In a controversial essay for Harper’s titled Poetry Slam, Or, The Decline of American Verse, Mark Edmundson lit into contemporary American poetry. But the greatest part of Edmundson’s long-winded but shortsighted piece isn’t the piece itself – it’s the brilliant responses to it.
Take this gem from poet Seth Abramson in his piece for The Huffington Post titled America, Meet Your Poets:
“How should the more than 20,000 young poets who receive their graduate degrees in poetry each decade receive a review of contemporary poetry that only considers the work of “the gang [of poets] now in their fifties, sixties, and beyond”? Of what relevance is an analysis of Pulitzer Prize winners in poetry when 99.99% of working American poets have no say whatsoever in who’s selected for the honor? If Edmundson knew that the average starting age of a student at one of the nation’s 171 full-residency creative writing MFA programs was 27, would he still have written that “a great deal” of contemporary poetry “imagine[s] TV shows, video games, ads, fashions, the Internet, movies, popular music never existed and don’t make up our collective environment”? If Edmundson had spent much time in any of the nation’s several hundred bohemian and university literary communities, most of which skew violently toward twenty- and thirty-somethings, would he really have said that contemporary poetry “does not generally traffic in the icons of pop culture…it gravitates to the ancient”? These comments describe none of the contemporary poetry I review monthly for The Huffington Post, and, more broadly, hardly any of the poetry being written and regularly performed in public by my twenty- and thirty-something poet friends.”
And then there’s Katy Waldman who began her piece for Slate titled Who Are You Calling Opaque? like this:
“You go after Sharon Olds, Mary Oliver, Charles Simic, Frank Bidart, Robert Pinsky, and Robert Hass, even the late James Merrill, all of whom deserve pages and pages of defense (and are likely getting it: I don’t even want to think about the contents of your inbox right now, Mark). Yes, your screed was a passionate piece of writing, dripping with erudition. You quoted great poets down through history: Dante, Milton, Emerson, Wordsworth, Yeats, Frost, Plath, Lowell. You did exactly what you want today’s poets to do, which is make a sweeping, fervent argument about something that matters. Unfortunately, you are completely out of your mind.”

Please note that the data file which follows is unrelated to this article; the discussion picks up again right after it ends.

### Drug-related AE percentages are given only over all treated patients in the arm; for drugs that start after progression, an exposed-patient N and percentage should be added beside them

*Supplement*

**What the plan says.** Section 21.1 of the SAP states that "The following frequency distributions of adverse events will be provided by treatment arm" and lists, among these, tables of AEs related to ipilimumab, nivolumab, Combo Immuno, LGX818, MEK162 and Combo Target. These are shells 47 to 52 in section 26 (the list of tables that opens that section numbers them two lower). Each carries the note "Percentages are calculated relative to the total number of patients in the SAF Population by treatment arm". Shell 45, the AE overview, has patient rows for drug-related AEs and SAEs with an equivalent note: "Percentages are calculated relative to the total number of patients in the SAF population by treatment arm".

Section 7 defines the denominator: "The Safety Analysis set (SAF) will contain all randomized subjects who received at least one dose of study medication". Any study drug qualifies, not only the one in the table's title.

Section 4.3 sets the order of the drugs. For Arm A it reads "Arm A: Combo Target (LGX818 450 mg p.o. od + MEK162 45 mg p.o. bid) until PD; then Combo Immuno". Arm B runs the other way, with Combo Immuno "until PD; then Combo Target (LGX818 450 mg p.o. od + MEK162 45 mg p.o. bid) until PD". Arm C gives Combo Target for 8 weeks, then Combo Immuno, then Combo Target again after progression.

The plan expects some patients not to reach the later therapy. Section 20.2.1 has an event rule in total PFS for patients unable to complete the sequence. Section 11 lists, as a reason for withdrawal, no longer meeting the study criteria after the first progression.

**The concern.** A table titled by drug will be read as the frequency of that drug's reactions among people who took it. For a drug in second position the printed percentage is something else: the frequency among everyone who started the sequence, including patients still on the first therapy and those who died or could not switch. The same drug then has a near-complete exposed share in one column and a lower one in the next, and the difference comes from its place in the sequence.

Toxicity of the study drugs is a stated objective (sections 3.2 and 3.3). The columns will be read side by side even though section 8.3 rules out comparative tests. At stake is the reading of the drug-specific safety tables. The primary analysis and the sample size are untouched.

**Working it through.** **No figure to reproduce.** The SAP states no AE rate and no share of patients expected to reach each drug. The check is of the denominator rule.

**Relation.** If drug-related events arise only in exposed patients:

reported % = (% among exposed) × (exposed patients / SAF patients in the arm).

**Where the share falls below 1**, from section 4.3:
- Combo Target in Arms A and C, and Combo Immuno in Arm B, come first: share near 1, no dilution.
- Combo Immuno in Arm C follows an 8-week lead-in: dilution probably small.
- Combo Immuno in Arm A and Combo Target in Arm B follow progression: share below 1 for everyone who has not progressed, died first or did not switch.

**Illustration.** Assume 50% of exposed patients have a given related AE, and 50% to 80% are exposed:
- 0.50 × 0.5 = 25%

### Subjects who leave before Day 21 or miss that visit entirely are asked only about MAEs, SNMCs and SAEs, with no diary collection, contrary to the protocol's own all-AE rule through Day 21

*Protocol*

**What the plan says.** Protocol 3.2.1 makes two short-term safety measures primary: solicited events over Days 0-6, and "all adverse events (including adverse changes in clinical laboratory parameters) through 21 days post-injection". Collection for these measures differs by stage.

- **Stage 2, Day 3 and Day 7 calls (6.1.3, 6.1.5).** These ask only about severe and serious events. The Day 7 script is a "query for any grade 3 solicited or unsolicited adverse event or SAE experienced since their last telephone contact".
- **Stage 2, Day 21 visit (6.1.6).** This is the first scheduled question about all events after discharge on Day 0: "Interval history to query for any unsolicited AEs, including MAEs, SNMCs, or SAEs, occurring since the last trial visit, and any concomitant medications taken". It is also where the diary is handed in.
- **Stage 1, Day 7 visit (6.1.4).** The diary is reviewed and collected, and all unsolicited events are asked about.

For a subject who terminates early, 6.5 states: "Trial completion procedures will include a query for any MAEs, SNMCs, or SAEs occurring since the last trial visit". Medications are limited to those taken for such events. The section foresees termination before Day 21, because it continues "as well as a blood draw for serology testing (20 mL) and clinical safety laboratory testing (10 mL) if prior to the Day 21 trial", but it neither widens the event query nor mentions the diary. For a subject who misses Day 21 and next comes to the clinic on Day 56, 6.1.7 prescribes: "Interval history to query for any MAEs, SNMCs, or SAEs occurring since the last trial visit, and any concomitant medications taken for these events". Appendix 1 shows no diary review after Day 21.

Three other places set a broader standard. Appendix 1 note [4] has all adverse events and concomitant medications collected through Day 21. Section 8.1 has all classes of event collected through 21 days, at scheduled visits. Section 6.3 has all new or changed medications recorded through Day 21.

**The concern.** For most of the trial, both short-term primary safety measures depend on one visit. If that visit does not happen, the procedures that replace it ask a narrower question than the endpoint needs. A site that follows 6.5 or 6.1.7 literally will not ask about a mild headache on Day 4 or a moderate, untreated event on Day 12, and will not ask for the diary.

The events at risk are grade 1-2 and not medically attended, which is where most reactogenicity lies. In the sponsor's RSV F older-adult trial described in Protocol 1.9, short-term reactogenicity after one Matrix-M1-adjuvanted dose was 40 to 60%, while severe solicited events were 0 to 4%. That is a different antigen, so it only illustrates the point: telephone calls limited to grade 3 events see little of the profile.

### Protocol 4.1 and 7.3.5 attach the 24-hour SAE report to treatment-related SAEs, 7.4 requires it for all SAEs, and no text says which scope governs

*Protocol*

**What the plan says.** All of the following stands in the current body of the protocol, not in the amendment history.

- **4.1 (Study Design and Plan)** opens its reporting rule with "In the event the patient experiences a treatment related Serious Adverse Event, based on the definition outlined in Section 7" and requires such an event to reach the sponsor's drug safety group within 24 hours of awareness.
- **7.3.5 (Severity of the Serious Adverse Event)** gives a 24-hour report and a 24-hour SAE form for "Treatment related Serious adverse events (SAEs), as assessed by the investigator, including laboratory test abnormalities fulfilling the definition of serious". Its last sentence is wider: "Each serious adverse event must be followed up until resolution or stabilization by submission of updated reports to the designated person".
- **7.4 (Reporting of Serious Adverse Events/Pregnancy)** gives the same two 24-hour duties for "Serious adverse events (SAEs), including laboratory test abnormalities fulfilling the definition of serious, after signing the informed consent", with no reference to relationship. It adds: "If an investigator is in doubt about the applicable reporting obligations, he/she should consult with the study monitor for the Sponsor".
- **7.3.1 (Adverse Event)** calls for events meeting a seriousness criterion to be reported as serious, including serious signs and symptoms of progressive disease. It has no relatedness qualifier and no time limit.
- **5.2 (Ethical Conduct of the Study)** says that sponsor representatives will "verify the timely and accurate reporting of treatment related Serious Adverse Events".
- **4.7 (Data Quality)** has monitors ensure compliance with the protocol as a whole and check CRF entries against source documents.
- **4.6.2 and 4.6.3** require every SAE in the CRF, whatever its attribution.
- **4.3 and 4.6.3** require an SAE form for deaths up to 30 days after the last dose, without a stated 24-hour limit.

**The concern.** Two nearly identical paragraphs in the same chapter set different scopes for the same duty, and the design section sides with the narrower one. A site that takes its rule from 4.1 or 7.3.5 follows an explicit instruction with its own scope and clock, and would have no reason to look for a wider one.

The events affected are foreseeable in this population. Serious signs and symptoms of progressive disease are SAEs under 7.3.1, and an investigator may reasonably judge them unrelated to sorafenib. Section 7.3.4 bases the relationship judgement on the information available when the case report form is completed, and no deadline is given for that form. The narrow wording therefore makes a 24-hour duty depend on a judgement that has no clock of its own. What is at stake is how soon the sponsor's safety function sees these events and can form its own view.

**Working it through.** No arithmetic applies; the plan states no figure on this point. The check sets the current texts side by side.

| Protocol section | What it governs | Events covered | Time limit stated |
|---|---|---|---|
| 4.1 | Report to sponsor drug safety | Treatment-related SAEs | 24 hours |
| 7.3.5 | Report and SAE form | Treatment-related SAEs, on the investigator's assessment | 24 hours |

If this all were a numbers game, it’s clear that poetry is only getting stronger. Nearly every community worth its salt has poetry readings either within them or somewhere nearby and, as Abramson pointed out, thousands of our country’s university-educated students hold advanced graduate degrees in poetry. They took years of their life and dedicated it to studying the craft of poetry.
If we pretend the numbers do not matter then we look at quality. Perhaps at no point in human history has poetry had so many outlets, so many publishers, so much competition to be published in the top literary journals.
If we pretend the competition and the skill it can develop doesn’t matter, then we’re left with the topics that poetry covers. Is contemporary poetry addressing anything of real merit? You bet it is. 9/11, the Trayvon Martin case, Hurricane Katrina, Syria, HIV/AIDS in Africa, child labor in Bangladesh, human trafficking, globalization, divorce, tech’s influence on modern life, pop culture – the list of topics that our country’s greatest poets are addressing is endless, is constantly evolving and is usually not just in lockstep with society but a few paces progressively beyond it. In other words, contemporary poetry is exactly where it should be.
–Cameron Conaway is currently seeking publication for his book Malaria: Poems, a full-length book that attempts to tackle the intricacies of one of humanity’s most deadly infectious diseases.